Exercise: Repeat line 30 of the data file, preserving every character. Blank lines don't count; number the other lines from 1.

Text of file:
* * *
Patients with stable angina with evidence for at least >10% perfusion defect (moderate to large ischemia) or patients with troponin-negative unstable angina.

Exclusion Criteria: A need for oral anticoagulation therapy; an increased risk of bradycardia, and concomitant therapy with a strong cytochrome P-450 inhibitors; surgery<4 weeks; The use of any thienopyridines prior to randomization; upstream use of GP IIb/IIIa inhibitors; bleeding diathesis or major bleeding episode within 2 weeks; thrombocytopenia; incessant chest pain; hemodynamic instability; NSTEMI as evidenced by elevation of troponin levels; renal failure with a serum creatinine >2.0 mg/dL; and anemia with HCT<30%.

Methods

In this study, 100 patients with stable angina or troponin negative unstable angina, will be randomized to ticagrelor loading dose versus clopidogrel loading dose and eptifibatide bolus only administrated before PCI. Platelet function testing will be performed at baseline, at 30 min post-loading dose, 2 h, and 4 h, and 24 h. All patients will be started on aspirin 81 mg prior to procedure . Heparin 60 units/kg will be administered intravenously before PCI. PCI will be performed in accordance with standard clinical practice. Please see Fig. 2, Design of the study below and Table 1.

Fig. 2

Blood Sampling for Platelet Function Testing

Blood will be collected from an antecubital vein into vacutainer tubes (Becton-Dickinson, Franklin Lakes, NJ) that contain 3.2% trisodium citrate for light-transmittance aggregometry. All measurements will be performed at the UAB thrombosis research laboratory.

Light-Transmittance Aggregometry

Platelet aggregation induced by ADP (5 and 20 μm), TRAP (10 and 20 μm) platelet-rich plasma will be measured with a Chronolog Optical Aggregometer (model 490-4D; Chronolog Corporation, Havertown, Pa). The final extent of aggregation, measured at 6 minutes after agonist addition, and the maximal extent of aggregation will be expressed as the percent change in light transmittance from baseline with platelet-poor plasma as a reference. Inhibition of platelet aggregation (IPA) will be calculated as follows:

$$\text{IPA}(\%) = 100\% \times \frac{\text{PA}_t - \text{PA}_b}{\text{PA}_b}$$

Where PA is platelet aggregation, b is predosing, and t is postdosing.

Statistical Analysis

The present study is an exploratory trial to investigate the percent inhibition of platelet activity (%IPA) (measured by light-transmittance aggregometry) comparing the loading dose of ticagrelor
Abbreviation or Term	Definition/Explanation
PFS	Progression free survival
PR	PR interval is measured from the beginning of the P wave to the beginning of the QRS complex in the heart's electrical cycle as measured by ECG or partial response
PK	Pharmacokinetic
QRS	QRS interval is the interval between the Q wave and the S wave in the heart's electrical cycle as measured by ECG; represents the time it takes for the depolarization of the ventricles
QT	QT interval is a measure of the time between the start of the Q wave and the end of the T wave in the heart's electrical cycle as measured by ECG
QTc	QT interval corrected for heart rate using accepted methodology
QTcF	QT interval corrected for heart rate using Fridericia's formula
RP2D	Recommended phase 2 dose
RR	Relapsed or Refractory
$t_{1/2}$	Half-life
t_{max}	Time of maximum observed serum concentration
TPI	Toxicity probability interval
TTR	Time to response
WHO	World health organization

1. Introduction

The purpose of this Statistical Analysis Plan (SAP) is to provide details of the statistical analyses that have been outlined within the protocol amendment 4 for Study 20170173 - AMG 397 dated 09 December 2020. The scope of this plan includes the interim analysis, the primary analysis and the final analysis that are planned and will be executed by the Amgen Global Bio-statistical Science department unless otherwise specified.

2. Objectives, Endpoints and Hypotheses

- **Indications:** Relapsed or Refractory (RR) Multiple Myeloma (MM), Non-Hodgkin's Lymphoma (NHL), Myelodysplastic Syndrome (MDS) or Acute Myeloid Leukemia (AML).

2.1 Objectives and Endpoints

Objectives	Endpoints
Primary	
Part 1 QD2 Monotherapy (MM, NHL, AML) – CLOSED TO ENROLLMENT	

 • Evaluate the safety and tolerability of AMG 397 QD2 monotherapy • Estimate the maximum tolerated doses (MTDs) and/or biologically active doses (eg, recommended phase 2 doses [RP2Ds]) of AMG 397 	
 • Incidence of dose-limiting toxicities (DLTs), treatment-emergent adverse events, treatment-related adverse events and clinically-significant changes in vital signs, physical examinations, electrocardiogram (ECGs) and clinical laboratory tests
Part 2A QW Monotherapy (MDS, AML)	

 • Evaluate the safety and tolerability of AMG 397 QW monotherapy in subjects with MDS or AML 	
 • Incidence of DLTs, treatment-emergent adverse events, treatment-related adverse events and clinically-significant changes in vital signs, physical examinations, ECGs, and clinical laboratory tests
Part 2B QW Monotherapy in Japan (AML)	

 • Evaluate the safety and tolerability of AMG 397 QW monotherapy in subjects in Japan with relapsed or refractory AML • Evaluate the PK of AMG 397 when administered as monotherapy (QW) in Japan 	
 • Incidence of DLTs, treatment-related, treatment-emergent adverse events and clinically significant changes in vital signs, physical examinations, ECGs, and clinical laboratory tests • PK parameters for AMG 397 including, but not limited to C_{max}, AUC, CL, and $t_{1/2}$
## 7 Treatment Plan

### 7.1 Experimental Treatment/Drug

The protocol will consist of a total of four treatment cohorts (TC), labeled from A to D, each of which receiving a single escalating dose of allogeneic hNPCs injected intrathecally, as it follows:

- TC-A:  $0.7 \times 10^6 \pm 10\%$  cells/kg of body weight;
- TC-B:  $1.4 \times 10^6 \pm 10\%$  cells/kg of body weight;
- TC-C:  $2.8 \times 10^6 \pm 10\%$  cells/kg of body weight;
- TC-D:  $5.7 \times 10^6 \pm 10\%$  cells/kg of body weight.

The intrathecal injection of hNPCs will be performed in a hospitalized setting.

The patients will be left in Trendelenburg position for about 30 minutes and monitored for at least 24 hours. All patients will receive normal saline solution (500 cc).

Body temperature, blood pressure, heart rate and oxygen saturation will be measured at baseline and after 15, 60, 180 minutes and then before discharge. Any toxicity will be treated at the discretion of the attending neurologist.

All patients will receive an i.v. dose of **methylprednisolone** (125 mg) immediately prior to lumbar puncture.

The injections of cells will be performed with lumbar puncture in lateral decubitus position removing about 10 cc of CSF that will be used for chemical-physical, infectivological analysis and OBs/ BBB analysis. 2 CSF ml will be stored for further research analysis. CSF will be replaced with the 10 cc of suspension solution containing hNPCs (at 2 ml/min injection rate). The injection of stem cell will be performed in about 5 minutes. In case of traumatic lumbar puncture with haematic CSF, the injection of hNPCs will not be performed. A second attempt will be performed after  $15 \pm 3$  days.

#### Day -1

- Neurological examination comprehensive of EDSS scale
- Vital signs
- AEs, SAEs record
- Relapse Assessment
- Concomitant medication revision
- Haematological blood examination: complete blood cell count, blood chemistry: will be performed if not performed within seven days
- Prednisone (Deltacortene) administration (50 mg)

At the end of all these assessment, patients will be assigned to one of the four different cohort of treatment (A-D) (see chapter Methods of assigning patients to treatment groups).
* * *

The purpose of this Statistical Analysis Plan (SAP) is to provide details of the statistical analyses that have been outlined within the protocol amendment 4 for Study 20170173 - AMG 397 dated 09 December 2020. The scope of this plan includes the interim analysis, the primary analysis and the final analysis that are planned and will be executed by the Amgen Global Bio-statistical Science department unless otherwise specified.